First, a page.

Racism in San Antonio: Canary Islanders, McAllister, Plough, Carolan, Maverick, King, and others


In the 1960s, the federal government demanded desegregation, but San Antonio’s white power structure found a way around it.  Even though public facilities would be officially integrated, the private sector would continue allowing for segregated facilities.  Contrary to banker William Sinkin’s assertion, in Holmesly’s (2003) book HemisFair ’68, about the fact that “San Antonio has never had a race riot” because the Good Government League began a “process of opening doors” was too simplistic a reason.  The term “race riot’ is misleading.  If people stage a rebellion against injustice it cannot be called a “race riot.” If, on the other hand it was a racist mob of white supremacists that can be called race riot. Sinkin probably did not know about the lynching here and the Jim Crows of the 1850s, nor the SNCC rebellion of 1969 against police brutality. He said nothing about slaves being sold at the Alamo in 1861, and the racist mob that chased a black man in front of the Alamo in the late 1800s. Sinkin apparently was not aware of the racial system set up by the Canary Islanders in 1718 as well.


As late as 1968, racism was still maintained by a legal system of white supremacy. According to local black leader Rev. C.W. Black, as stated in HemisFair ’68: “One of the most significant efforts to integrate lunch counters here was put around Joske’s Department Store . . . The whole issue of segregation in the restaurants became an economic issue . . . While most of us knew that Mayor McAllister was a man who believed in segregation . . . .” There were also efforts to integrate the San Antonio Woolworth’s lunch counter in the basement. 


Rather than HemisFair ’68 being a “cooperative symphony of harmony” it was economic action to benefit the wealthy.   The “process of opening doors” to blacks and Mexican Americans was facilitated by economic concerns which were all the more easily accomplished with a token system in place. Given the politics of then mayor Walter McAllister, there can be no doubt that altruistic reasons for integration in San Antonio were not present in the 1960s.  According to the San Antonio Inferno Newspaper of February 29, 1968, Mayor Walter McAllister, once said of deed restrictions he agreed to be placed on his property: “No lot, tract, or re-subdivision thereof, shall ever be sold, leased, demised or conveyed by deed, lease or gift or otherwise to Mexicans, Negroes, or persons of either Latin-American or African descent, nor shall any lot, tract, or re-subdivision thereof ever be used or occupied by Mexican, Negroes, or persons of either Latin-American or African descent except as household servants.” (We have an expressway, the San Antonio College auditorium, and a park named after this racist).In the 1900s, the Mexican American population was morphed into “whiteness.”  Birth records in San Antonio erroneously labeled Mexican Americans, Afro Mexicans, Afro-Mestizos, and others as white.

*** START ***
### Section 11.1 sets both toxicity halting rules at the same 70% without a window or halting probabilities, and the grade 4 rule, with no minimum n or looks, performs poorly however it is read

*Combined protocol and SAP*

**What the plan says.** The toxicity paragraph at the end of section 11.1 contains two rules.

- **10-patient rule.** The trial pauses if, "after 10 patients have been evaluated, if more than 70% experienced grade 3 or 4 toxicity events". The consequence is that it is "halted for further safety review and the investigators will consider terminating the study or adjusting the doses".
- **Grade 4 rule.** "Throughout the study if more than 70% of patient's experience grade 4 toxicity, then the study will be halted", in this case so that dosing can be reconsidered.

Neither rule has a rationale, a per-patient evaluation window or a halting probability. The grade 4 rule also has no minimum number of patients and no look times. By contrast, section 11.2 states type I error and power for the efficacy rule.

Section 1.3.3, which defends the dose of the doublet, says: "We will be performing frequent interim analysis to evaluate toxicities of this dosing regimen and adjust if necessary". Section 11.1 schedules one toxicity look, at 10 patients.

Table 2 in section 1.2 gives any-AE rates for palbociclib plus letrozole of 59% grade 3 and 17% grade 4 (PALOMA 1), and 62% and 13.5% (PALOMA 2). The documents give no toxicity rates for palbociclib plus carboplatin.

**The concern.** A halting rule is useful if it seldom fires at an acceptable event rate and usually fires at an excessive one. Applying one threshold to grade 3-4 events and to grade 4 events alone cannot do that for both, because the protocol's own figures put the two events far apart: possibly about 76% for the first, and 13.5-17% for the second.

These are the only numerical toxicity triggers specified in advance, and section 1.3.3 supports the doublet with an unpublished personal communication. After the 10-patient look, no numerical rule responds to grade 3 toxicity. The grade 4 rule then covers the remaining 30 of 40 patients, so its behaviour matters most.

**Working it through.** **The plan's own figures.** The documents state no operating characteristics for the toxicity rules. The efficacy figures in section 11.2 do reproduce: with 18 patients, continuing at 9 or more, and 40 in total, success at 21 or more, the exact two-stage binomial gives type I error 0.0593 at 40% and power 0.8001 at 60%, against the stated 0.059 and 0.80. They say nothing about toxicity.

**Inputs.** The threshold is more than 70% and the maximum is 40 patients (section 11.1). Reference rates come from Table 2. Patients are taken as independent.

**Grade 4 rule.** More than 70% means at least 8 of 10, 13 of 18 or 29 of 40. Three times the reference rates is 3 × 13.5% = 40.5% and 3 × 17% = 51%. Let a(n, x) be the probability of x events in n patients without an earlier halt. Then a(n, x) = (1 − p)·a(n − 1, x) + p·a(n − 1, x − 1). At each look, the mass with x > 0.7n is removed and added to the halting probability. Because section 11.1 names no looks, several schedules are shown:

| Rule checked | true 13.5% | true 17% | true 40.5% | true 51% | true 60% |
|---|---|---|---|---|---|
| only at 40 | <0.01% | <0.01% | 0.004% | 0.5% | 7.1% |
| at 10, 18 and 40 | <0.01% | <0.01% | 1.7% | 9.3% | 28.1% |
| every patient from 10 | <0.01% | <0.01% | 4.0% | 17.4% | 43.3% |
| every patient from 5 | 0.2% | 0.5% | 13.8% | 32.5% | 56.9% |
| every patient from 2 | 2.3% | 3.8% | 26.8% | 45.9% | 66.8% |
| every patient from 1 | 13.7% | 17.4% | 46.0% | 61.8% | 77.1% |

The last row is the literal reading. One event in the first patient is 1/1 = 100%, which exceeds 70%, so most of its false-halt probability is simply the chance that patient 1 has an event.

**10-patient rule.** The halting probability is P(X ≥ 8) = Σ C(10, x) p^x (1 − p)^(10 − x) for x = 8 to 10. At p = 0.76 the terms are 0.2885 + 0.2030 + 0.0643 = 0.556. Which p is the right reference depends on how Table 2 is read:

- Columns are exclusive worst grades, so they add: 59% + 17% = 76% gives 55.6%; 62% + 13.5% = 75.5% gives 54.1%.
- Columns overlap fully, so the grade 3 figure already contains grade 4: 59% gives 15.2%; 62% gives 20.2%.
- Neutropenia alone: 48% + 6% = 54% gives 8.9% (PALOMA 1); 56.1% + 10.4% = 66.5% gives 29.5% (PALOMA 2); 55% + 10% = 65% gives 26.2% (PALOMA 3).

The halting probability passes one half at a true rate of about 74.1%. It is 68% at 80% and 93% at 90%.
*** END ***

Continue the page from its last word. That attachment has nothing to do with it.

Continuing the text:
There was not a single restaurant in downtown San Antonio where blacks could eat for years. Swimming pools and parks were segregated in San Antonio and San Pedro Park had areas set aside for blacks and whites so they could not mingle. Comanche Park once excluded blacks from using the park altogether as a result of a racist County Commissioner named A.J. Plough in the 1950s. The Majestic theater and others were segregated as was the public school system. McAllister was not the first racist mayor. Several Mayors of San Antonio were brutal racists in deeds and words and included: Samuel Maverick, Charles King, John Carolan, and others.



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